These are just a few of the cultivars available:

‘Black Swan’ is midnight purple.

‘Metolius Blues’ is sky blue.

‘Sublime Velvet’ is a rich deep rose pink with purple tones on the falls.

‘Century Pink’ is pastel pink.

‘Carnival Time’ combines pale and burnt orange.

‘Darley Dale’ is white with touches of yellow at the base of petals.

‘Benton Apollo’ is pale gold.

‘Benton Olive’ featured in Sarah Price’s award-winning garden at Chelsea last year. It’s palest yellow with caramel and mauve tones and delicate darker caramel markings.



For damp or boggy places

Look no further if you have a pond or bothersome boggy area in the garden which never dries out. These plants thrive in a few inches of water at the edges of ponds or soggy soil/bog gardens. Unlike many iris actually they enjoy having wet feet.

Iris ensata has vibrant royal purple flowers with a discreet yellow splash near the base of the petals.

Iris laevigata is more blueish in tone with a white splash.

Giant of the iris world at 1.2m tall, with striking sword-like foliage, Iris pseudacorus is daffodil yellow with tiny chocolate markings.



  1. ensata and I. laevigata both need lots of sun but I. pseudacorus tolerates light shade.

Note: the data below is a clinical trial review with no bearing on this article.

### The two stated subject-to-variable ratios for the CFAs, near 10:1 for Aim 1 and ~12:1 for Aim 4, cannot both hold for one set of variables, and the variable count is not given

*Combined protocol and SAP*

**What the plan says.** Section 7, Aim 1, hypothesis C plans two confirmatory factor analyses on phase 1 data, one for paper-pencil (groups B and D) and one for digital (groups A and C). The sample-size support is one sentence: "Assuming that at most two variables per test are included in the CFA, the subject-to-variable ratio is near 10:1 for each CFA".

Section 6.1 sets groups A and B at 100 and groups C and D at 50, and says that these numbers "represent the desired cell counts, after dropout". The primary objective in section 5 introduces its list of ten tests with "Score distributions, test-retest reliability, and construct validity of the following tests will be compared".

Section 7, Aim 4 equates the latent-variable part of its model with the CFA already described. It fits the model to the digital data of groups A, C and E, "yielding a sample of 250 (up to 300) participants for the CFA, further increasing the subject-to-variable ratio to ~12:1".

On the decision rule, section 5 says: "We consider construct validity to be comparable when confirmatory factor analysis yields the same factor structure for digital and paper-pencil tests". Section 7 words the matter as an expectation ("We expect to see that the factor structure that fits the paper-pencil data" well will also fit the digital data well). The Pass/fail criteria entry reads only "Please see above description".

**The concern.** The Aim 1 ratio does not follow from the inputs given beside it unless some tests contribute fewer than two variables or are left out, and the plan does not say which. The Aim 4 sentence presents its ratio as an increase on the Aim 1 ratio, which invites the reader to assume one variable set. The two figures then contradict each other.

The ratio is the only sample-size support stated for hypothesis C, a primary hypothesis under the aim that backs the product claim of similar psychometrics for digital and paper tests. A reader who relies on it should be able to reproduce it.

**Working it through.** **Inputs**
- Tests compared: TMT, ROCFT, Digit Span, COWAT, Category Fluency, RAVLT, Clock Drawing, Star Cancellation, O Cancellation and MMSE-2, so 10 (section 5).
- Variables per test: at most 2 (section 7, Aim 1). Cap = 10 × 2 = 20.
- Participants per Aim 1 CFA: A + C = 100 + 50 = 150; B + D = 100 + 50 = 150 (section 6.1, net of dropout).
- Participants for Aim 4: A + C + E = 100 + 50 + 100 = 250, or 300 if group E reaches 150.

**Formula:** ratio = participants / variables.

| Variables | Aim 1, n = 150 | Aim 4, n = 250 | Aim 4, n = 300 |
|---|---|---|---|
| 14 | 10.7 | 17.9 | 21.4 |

For part-shade

Evergreen Iris foetidissima is happy in a sunny spot as well as in part-shade. It’s sometimes dismissed as having a ‘dull purple flower’ but this does it an injustice. The blooms, which usually last only for a day, are a pale, silvery lilac with darker purple veining and bronze tints towards the base of the petals. However, colours vary from plant to plant and are sometimes more lemony than purple. In autumn the large seed pods open to reveal glowing, bead-like, large orange seeds that last into winter. One of the few plants to thrive in dry shade and tolerant too of salty winds, its delicate appearance belies its toughness. Known as the stinking iris, its leaves and roots are said to smell of roast beef when cut or crushed. It self-seeds freely.



Adaptable yet tall and elegant, Iris siberica prefers moist soil but will grow in most conditions. The gorgeous late spring flowers are violet-blue with contrasting tawny tones at the base of petals and delicate white markings. It does best in full sun but also perfectly well in part-shade.



https://www.britishirissociety.org.uk/iris-guide/



Maintenance

Allow the leaves to die back before removing them – they provide valuable food for next year’s blooms.



As they age, irises become congested and the number of flowers they produce gradually declines. To give them a new lease of life they can be divided and the outer parts replanted. https://www.rhs.org.uk/plants/iris/dividing



For more advice on how to grow and care for them: https://www.gardenersworld.com/how-to/grow-plants/how-to-grow-iris/



Happy in sun or shade, wet or dry soil – choose wisely and you’ll find an iris for almost any area of the garden. Rainbow-hued, adaptable and certainly never dull, they add immeasurable style and substance to our outdoor spaces.